On April 17, 2012, the Space Shuttle Discovery made its final voyage over Washington D.C. before landing at Dulles International Airport. This was an unusual flight for the space shuttle as it rode on the back of a modified 747 – to the delight of onlookers. The aircraft made a few passes over the metro area for the benefit of the public; and after landing, it was transported to the Smithsonian’s Steven F. Udvar-Hazy Center for its retirement where it will replace the prototype shuttle, Enterprise. The Enterprise, the shuttle and not Captain Kirk’s transport, will be moved to the Intrepid Sea, Air and Space Museum in Manhattan, New York. The two shuttles sat nose-to-nose during the ceremony in which NASA handed over Discovery to the Smithsonian.
This final flight marks 30 years of shuttle missions and also the end of the NASA-run space shuttle missions all together. The shuttles were the first reusable spacecrafts and they built the largest structure in space while repairing others. It is only fitting that the battle scars remain on the shuttle Discovery while on view at the Smithsonian. Unlike the Enterprise, the Discovery will not be repaired to pristine condition in order to add an element of ruggedness and reality to the exhibit.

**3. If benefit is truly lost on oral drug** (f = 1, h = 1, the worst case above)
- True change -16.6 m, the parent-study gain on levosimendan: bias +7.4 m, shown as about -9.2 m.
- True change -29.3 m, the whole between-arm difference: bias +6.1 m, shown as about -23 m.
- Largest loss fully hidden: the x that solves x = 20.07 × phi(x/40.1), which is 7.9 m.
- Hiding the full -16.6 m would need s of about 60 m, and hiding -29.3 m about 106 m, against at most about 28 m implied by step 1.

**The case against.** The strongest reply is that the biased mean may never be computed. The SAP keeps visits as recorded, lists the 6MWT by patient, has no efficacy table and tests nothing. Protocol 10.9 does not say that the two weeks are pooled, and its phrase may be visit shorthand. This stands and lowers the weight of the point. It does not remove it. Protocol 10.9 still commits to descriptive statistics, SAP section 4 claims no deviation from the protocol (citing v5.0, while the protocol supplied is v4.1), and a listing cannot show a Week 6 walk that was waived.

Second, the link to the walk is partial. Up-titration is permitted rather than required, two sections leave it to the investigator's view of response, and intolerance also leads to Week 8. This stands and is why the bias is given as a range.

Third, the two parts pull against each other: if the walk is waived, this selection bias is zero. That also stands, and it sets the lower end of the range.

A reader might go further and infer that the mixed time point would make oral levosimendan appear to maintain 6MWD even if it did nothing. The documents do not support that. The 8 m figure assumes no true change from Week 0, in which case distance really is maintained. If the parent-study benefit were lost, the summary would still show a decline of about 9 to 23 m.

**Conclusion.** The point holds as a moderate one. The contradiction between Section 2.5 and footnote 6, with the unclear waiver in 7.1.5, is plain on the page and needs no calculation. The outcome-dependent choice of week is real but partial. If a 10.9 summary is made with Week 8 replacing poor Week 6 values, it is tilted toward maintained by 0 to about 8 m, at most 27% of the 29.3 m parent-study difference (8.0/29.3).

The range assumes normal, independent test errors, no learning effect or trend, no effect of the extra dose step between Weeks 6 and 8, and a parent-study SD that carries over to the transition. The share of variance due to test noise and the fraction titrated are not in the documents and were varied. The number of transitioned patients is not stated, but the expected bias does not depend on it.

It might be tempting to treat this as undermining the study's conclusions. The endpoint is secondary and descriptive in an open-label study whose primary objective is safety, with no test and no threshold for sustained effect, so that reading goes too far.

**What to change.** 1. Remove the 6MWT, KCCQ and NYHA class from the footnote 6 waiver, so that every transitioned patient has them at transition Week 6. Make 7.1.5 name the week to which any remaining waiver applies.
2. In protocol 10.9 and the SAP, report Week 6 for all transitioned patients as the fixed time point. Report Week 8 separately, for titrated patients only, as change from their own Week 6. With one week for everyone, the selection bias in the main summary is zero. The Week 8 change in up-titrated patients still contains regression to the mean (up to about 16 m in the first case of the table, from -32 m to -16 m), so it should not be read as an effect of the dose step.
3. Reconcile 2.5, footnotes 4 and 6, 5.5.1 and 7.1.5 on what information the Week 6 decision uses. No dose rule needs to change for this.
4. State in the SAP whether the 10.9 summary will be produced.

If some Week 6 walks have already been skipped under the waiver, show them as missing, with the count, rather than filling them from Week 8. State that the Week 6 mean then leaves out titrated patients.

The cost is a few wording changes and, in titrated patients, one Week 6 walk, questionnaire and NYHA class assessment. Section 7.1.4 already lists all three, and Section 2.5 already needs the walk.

Discovery has the most flight extensive record as compared to the other space shuttles, Atlantis and Endeavour, traveling 148,221,675 miles and orbiting the Earth 5,830 times. It was the first shuttle to be piloted by a woman; and Discovery also carried the oldest man into space at 77 years old. It completed 39 missions while spending 365 days in space.
So what’s next for NASA now that they have farmed out the shuttle missions to commercial companies? They still plan on continuing their exploration of space – with goals to land human beings on Mars aboard the Multi-Purpose Crew Vehicle (MPCV). Based on the Orion design, the Orion MPCV is designed for travel beyond low Earth orbit – to infinity and beyond! It works similar to the shuttle missions in that it is meant for multiple launches and re-entries from Earth into Space. This will also serve as a backup system for the International Space Station, moving cargo and crew. NASA also continues to support and staff the International Space Station along with planning and launching future satellite missions.